Q: What is your position on the City of Federal Way’s Utility Tax proposal?
Bob Celski, Position 2: I am in no way supportive of new taxes, and my preferred option for funding the services necessary to manage our growing population is to do so through increased revenue from continued economic growth. It would be irresponsible to take the utility tax off the table entirely – in the unlikely event that everything in our growth projections fall apart then the utility tax is the least regressive means of generating new tax revenue – but as of right now I want to see Federal Way expand the roster and depth of taxpayers, not expand the number of taxes.
Jesse Johnson, Postion 2: Personally, I support the proposal as a way to fund more police officers in our department. However, I believe that if the City is going to propose a tax increase that we must also look at each and every line of the budget and make sure that the money we already have is being spent appropriately and in places where we are seeing a strong return on investment. The dollars that the City spends are come from the hard-working residents and business owners of our city, they are not just numbers on a spreadsheet or a dollar that appeared from nowhere. We have to make sure that we are respectful and building a fiscally responsible budget with the revenues that we have, especially if the City is going to ask the citizens for more.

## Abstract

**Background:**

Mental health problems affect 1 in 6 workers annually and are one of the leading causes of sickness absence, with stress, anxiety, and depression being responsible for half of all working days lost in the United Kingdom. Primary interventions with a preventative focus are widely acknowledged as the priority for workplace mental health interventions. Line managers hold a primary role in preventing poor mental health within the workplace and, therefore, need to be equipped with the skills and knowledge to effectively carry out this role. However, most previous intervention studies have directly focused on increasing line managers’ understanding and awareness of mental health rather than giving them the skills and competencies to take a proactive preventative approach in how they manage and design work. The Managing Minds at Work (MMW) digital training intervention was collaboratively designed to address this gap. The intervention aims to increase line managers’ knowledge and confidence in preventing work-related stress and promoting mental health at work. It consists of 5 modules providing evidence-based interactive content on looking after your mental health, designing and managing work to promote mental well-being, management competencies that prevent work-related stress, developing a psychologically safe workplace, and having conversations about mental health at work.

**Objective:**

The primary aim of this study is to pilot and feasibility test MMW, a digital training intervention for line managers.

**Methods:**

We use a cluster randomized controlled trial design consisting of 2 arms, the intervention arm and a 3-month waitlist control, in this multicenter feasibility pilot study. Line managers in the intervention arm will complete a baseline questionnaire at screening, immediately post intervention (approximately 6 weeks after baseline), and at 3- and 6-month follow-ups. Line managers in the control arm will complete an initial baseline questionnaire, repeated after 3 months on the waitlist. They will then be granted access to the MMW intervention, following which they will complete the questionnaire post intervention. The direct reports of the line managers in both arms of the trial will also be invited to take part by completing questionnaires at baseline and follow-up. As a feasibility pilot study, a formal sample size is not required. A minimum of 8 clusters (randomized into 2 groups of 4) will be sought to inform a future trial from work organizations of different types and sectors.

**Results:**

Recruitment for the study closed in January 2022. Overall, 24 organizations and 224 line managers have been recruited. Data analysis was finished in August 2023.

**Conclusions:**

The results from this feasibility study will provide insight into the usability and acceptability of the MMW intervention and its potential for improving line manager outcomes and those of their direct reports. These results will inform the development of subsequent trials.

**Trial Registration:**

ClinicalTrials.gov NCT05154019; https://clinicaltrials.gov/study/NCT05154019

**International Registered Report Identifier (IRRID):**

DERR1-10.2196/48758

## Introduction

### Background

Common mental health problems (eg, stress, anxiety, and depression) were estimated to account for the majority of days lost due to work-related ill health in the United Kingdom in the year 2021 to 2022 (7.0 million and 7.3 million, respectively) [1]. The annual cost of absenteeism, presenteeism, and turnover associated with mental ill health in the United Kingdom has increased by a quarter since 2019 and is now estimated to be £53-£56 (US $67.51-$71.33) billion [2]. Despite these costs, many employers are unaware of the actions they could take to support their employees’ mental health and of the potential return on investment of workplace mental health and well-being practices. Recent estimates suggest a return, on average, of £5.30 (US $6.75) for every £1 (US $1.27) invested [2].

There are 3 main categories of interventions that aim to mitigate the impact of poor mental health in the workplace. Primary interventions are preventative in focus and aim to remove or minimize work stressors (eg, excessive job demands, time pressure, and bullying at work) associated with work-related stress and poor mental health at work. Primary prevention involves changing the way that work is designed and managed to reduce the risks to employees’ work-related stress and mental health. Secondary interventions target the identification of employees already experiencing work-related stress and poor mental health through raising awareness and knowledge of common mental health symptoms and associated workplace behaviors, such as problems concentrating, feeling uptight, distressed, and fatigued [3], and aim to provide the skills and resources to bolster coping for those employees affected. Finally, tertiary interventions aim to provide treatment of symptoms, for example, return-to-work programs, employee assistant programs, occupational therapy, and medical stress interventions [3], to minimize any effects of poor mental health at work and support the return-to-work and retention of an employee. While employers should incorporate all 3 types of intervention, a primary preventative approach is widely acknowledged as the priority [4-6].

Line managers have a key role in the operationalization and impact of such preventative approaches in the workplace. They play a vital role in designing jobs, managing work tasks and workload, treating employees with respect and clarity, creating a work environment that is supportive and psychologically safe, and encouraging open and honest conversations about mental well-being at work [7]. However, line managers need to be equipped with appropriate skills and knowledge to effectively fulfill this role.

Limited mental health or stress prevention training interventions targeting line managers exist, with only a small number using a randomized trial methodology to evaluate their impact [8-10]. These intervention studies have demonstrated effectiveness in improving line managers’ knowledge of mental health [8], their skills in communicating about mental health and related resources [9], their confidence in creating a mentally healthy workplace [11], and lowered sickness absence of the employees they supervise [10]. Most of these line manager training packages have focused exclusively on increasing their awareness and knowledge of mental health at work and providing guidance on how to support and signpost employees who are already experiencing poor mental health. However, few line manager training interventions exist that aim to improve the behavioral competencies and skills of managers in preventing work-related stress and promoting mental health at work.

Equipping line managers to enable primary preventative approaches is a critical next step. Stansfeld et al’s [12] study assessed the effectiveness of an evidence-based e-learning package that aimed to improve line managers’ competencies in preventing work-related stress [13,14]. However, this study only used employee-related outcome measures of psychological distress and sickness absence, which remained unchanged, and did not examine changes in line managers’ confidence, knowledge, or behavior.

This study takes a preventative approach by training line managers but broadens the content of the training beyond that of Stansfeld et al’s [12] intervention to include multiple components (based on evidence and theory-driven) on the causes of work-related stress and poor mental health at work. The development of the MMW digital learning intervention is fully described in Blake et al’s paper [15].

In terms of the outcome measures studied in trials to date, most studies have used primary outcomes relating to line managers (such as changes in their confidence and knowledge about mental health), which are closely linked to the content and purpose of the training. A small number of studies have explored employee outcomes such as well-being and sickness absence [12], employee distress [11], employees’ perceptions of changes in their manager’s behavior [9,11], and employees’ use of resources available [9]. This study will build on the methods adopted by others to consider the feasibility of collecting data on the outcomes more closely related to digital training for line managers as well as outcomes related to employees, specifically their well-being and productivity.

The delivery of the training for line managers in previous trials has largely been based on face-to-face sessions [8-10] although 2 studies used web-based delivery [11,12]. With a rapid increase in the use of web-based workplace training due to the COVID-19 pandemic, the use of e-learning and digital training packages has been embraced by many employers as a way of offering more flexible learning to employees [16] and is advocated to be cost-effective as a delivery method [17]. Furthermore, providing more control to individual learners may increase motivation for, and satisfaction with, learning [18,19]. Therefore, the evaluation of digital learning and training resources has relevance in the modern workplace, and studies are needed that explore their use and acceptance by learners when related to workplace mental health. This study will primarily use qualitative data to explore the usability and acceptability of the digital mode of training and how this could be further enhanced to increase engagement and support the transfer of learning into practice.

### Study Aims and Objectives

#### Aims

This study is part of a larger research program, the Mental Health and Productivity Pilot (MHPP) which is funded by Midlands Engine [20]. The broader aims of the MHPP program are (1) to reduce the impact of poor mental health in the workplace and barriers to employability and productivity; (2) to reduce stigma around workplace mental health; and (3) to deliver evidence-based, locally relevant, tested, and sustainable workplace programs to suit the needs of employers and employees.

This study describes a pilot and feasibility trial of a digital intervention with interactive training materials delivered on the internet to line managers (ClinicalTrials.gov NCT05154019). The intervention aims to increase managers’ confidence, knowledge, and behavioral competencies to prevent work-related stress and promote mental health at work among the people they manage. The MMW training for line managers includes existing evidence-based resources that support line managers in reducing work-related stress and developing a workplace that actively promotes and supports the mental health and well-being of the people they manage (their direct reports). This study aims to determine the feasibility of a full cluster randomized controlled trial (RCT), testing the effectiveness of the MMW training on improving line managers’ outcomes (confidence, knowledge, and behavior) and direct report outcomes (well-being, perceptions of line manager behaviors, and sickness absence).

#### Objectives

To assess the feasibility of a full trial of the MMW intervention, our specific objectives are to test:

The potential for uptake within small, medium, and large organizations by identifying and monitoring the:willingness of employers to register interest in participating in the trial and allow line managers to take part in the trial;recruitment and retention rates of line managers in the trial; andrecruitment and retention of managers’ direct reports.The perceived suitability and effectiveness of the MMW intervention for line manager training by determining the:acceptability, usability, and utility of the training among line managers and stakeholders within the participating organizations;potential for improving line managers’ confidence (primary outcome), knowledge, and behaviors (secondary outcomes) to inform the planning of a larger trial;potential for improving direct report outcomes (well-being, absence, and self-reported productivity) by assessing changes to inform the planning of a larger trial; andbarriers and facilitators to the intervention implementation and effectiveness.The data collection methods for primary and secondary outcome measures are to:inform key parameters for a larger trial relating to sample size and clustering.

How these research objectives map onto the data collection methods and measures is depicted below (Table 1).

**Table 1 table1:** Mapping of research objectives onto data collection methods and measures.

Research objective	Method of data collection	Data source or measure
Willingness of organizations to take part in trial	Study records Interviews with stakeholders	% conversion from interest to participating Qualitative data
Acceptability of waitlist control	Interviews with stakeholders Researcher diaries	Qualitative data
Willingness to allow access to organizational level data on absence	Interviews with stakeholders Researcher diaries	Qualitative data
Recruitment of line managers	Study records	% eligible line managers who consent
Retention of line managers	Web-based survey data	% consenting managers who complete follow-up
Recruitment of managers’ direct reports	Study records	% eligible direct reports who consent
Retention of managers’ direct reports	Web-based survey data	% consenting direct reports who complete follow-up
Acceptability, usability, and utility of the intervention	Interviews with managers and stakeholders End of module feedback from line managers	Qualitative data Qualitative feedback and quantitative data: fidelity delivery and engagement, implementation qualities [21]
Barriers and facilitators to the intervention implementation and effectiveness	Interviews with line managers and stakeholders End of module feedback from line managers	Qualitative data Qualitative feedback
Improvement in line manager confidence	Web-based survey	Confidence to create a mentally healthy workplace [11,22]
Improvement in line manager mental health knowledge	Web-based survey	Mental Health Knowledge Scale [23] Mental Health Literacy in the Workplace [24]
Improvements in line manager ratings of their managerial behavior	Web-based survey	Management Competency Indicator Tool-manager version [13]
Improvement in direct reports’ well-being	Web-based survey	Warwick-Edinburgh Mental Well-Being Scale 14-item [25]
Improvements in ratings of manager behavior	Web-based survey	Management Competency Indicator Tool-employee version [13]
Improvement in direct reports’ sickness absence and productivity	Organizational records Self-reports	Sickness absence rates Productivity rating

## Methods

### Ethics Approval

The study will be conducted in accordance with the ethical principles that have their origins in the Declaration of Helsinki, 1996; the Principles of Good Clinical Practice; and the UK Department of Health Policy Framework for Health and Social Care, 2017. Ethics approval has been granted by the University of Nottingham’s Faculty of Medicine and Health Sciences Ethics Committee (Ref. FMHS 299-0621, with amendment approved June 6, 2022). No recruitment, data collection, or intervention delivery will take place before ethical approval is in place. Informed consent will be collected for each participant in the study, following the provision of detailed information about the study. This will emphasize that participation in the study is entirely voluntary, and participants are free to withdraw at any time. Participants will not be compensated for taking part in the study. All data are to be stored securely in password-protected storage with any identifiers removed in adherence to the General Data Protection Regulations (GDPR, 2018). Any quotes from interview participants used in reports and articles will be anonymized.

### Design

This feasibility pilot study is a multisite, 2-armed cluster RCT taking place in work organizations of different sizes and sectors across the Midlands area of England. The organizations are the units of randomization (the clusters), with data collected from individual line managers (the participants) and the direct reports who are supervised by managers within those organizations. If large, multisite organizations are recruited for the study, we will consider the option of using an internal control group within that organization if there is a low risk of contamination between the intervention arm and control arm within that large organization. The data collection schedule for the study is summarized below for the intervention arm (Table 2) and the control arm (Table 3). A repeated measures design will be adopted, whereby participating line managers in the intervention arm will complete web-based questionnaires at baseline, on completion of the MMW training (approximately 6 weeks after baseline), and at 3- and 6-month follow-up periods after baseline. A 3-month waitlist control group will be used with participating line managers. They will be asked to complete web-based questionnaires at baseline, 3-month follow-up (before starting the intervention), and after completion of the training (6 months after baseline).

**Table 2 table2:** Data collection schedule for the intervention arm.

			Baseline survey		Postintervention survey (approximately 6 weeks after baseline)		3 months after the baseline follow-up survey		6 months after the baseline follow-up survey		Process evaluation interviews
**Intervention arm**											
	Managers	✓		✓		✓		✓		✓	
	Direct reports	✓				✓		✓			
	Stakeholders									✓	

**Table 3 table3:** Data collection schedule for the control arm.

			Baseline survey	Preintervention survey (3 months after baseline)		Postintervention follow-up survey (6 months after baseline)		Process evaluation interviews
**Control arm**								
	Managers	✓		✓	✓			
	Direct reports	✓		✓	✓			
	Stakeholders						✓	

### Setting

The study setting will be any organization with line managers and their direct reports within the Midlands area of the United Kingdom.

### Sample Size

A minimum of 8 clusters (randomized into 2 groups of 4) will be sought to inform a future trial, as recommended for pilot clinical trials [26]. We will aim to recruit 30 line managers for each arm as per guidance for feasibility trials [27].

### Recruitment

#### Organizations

Diana Noble-Gulliford, Position 4: I am against any new taxes at this time.
Hoang Tran, Position 4: At this time I do not have enough information to comment on the proposal. However, before any tax increase is passed the City needs to thoroughly examine the increase and the effects it will have on our businesses and citizens to avoid a negative outcome for our community members.
Roger Flygare, Position 6: My quick answer is: NO! In talking with officials at Lakehaven, their response would be Lakehaven would sue to stop a utility tax on their services being paid to the City of Federal Way, I would not be in favor of extending a Utility Tax on Lakehaven’s services.
Martin A. Moore, Position 6: Against it.